Even though Greek families usually covet a son, my parents had three daughters and I think that, secretly, my father loved being surrounded by women. My Dad drove trucks for a living in the early seventies, and he was gone for long stretches at a time. My earliest memory is of our flat in Elwood. I was wearing a nappy and crawling to the front door because Mum had told me that Dad was coming home. I remember bursting with joy when he appeared at the flyscreen door.

In 1924 my family moved down from the mountains so that we could attend school near Korinth. Some of the teachers were very strict, which I didn’t like very much. I certainly wasn’t used to being smacked, but the teachers had no problem hitting us if they got mad. I always studied hard, and tried to be the best student so that they would never have any reason to hit me. On 22nd April 1928 a big earthquake shook Korinth. Twenty people died, and nearly 15,000 people were left homeless. Even though our home was damaged, we were lucky that it wasn’t one of the 3000 that were destroyed, and that we still had somewhere to live. Our school had turned to rubble and, while it was being rebuilt, classes were held outside, on the football field.

Fotoula hated school. She would say, “Chrysoula, I’ve been to school for a week, now it’s your turn”. School wasn’t compulsory back then, so she could get away with it but it’s a shame that she never learned to read or write. I wanted to be a teacher or a mid-wife when I grew up because they earned 500 drachmas (about €2) a month, which was a lot of money for a woman back then. But I was forced to drop out of school in 1929, at age 13.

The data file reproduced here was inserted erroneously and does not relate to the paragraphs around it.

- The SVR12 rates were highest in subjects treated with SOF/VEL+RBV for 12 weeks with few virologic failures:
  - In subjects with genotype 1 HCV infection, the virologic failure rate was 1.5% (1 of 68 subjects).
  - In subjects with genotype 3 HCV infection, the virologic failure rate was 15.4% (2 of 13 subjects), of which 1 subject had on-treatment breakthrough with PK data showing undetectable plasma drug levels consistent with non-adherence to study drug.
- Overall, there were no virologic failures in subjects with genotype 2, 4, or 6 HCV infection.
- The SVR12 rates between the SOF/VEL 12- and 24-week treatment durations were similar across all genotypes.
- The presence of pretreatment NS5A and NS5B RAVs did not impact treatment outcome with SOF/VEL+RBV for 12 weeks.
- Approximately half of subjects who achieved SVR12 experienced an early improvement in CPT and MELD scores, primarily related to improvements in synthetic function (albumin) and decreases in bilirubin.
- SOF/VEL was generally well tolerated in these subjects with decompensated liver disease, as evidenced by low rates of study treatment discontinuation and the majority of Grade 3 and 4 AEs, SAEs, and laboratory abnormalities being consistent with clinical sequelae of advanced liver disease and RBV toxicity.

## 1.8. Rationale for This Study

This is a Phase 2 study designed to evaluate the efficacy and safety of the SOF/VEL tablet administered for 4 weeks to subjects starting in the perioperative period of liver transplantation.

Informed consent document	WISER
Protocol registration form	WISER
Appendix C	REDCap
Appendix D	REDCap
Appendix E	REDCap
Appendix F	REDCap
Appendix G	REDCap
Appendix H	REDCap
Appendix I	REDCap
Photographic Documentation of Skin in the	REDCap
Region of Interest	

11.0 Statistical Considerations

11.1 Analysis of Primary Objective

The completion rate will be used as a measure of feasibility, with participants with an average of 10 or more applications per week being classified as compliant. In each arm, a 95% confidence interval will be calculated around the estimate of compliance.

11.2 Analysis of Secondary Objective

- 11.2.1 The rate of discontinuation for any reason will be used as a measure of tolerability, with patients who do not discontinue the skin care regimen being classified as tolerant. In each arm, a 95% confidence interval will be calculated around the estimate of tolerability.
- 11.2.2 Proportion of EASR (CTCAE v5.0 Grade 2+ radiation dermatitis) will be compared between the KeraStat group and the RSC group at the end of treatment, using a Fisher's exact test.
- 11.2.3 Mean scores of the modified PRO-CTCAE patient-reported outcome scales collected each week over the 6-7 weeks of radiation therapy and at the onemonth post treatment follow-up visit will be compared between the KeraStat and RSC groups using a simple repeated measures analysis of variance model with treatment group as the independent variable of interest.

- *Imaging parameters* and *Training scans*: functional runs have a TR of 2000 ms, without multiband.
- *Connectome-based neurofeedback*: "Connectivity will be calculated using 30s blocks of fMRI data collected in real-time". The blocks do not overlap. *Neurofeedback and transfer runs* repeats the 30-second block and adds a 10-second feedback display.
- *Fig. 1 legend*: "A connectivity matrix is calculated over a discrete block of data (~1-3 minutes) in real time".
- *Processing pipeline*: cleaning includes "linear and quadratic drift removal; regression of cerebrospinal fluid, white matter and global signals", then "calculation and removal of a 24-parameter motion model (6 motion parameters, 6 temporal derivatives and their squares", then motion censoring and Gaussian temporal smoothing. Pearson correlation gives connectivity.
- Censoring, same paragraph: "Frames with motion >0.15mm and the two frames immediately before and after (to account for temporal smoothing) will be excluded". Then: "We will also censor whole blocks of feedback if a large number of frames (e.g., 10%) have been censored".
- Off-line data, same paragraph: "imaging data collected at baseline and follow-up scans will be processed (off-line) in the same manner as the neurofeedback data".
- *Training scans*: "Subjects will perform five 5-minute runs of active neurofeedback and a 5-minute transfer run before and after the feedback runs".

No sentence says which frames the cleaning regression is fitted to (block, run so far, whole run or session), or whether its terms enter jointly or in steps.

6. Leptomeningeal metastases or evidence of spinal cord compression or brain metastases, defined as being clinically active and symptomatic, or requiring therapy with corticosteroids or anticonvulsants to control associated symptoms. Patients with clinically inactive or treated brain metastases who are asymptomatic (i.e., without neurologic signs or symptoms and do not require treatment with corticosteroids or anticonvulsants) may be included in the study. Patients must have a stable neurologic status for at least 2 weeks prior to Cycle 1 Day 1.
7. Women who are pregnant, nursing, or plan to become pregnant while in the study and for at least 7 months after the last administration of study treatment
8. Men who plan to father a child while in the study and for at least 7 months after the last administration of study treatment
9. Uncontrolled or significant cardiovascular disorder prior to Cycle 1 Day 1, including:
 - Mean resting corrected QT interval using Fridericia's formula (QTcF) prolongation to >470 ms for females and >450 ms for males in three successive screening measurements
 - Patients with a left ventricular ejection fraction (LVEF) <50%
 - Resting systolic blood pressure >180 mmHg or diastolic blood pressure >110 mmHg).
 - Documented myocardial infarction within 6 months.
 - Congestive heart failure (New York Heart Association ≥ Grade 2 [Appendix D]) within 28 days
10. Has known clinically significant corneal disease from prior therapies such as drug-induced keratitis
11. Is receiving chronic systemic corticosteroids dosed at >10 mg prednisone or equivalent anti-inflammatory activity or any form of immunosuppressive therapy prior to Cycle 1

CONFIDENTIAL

When we were young,my parents forced me and my sisters to go to Greek school on Saturday mornings. I hated it and faced each weekend with sickening dread. But my parents wanted us to learn how to speak Greek, and to appreciate Greek history and customs. Fair enough, but the teachers at the school we attended were sadistic fucks and what I remember most about those classes was the constant fear. It ended when a teacher pinched my cheek so hard he left a large purple bruise across my face. My crime? Not completing my homework. My parents, horrified that the tales of assault and battery were actually true, allowed me to drop out of Greek school at age 12.

In 1930 my beloved father got sick with double pneumonia. The closest doctor was in Didima, a village 100km away, and every time he came to the house it cost us 500 drachmas. When Dad died, we owed the doctor a small fortune and since we didn’t have the money, it was negotiated that I would go with him back to Didima and work as his housekeeper until the bill was paid. I didn’t want to go, but my older brother got very angry and slapped me across the face and told me I was going and that was the end of it. After that I was happy to leave, just to get away from him. My Dad would never have allowed anyone to strike me like that. But now he was gone, and I had no choice but to enter into servitude for nearly three years in a village where I didn’t know anyone and where they didn’t even speak Greek. During my time in Didima, I slowly learned some Albanian so that I could communicate with people, but I was happy when the debt was finally paid off, and I could return to my family, who had moved to Lechaion.

In late 2002 my beloved father was diagnosed with lung cancer. My parents tried to be upbeat and hopeful about the prognosis but as you can imagine, it was a total shock for all of us. My father was the healthiest and most robust man I’d ever known. He was invincible to me, a rock. In denial, I didn’t even believe that he was actually sick until he started showing symptoms a couple of months later. And after that, the decline in his health was rapid. Lung cancer is a truly horrible disease and over a ten month period I watched my father deteriorate from a tower of strength into an emaciated skeleton coughing up tar-black mucus onto my birthday cake, a month before he died. Shit like that stays with you, man. When we told yiayia that her firstborn had passed away, she cried. But because of the Alzheimer’s she sometimes forgets. Sometimes she doesn’t even remember who he was.